The cost of everything.....

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Written by Richard Griffin on 23 April 2014
While cost is not the sole measure of value, there is no doubt that placing a monetary valuation on the impact of training is the gold standard of evaluation. I have not tested this out but I reckon that 'return on investment' (ROI) is the topic most written about by TJ bloggers and understandably so. 
Essentially ROI approaches seek to echo economic evaluation methods. Economists in fact have long been concerned with placing a monetary value on, well, pretty much every activity associated with human life from how we chose to allocate our leisure time, to whether we decide to park our car illegally or not to the effects of alcohol consumption.
The starting point for economic evaluations of workplace learning is 1927 when two economists - Paul Douglas and Colin Cobb developed a means of measuring organisational productivity (the thrillingly named Cobb Douglas production function which is still very much in use today). Economic evaluation has spiralled off into many different approaches since then: cost benefit analysis, cost effectiveness, cost analysis and cost utility analysis. 
Few of these techniques though are directly used by training evaluators. In principle though economic evaluation isn't that difficult. Here's a three step guide to cost benefit analysis:
Step 1: decide what are the costs associated with introducing training are.
Step 2: identify what commensurate monetary values can be attributed to the benefit of training.
Step 3: decide what aspects of steps 1 and 2 are 'set up' costs? For example the cost of evaluating a training programme is a one off, (normally).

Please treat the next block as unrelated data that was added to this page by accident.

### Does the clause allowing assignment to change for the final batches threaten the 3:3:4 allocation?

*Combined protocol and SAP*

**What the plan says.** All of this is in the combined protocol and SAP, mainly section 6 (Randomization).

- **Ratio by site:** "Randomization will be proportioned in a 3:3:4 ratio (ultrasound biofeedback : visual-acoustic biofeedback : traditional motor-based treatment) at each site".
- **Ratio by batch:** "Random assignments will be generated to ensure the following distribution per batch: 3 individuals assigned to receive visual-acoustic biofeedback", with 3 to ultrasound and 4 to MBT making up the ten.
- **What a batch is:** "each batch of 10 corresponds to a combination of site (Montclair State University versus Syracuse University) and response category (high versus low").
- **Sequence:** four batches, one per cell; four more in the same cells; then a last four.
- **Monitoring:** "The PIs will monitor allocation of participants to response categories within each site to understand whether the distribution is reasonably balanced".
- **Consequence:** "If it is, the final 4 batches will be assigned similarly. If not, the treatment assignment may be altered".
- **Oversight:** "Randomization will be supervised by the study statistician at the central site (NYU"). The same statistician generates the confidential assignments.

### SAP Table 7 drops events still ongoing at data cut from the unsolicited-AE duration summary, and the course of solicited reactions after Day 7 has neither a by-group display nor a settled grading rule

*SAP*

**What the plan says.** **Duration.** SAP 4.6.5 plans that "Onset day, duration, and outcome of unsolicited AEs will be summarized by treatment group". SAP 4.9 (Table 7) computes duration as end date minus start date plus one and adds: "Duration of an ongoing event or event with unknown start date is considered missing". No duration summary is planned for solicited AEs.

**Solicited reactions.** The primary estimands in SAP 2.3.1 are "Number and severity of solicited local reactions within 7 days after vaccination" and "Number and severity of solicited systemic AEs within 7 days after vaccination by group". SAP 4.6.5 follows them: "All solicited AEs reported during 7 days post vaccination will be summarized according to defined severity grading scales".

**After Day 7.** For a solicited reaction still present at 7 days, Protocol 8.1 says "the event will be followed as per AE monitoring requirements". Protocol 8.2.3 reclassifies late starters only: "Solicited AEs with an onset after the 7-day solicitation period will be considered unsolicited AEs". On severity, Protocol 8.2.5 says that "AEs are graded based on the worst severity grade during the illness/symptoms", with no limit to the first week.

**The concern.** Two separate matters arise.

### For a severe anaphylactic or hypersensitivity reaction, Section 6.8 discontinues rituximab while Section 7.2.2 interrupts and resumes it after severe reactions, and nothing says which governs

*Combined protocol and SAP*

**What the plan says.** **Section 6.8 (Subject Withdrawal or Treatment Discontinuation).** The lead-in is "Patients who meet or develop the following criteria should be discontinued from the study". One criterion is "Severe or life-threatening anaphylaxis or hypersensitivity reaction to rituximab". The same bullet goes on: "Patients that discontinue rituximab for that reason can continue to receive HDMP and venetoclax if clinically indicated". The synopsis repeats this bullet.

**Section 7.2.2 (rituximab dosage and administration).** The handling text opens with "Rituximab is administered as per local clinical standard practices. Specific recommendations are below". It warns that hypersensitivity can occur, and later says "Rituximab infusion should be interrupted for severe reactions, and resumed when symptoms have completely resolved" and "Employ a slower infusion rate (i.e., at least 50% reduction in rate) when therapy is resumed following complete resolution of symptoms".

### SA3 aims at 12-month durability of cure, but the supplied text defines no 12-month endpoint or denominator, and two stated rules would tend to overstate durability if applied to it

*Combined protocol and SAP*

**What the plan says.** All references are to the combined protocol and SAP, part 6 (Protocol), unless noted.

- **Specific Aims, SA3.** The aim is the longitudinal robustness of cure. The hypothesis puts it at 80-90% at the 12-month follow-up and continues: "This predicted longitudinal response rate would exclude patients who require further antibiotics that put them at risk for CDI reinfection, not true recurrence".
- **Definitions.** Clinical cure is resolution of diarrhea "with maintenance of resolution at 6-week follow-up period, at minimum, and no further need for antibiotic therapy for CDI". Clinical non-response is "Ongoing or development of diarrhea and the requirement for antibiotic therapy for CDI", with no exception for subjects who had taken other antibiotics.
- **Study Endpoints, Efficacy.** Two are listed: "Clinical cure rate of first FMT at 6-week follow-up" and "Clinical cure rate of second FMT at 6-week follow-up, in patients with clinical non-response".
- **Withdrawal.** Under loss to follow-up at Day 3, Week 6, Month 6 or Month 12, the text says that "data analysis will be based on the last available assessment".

Step 4: strip out step 3 costs (these are called Input costs) and compare what's left (called Activity costs and benefits).
Of course, in practice things are inevitably a bit more complicated. Take costs. It's good to be reminded by economists that we need to consider costs when evaluating training, including the cost of evaluation itself but which costs should be attributed to a programme? If delivered by an in house team should a proportion of the firms fixed costs be included? While being trained workers aren't being productive - how should that be accounted for? Think about benefits. Economists do try to place a monetary value on things that you won't find in the shops but how do you value in cash terms the benefit of say diversity or leadership training? Not easy. 
With evaluation there isn't a one size fits all. Actually why should there be? We don't take a homogenous approach to training methods. Rather we tailor our content and deliver to the subject and learners. It's worth, though, thinking about economic evaluation as part of the toolkit of approaches we can use to assess the difference training has made. Cost effectiveness analysis, for instance, compares the relative merits of two or more interventions. Now how often do we compare the effectiveness of different training programmes? 
We shouldn't see the value of training just in terms of its net worth in monetary terms, but nor though should we ignore costs and benefits. 
About the author
Richard Griffin is the director of the Institute of Vocational Learning and Workforce Learning. He can be contacted at:

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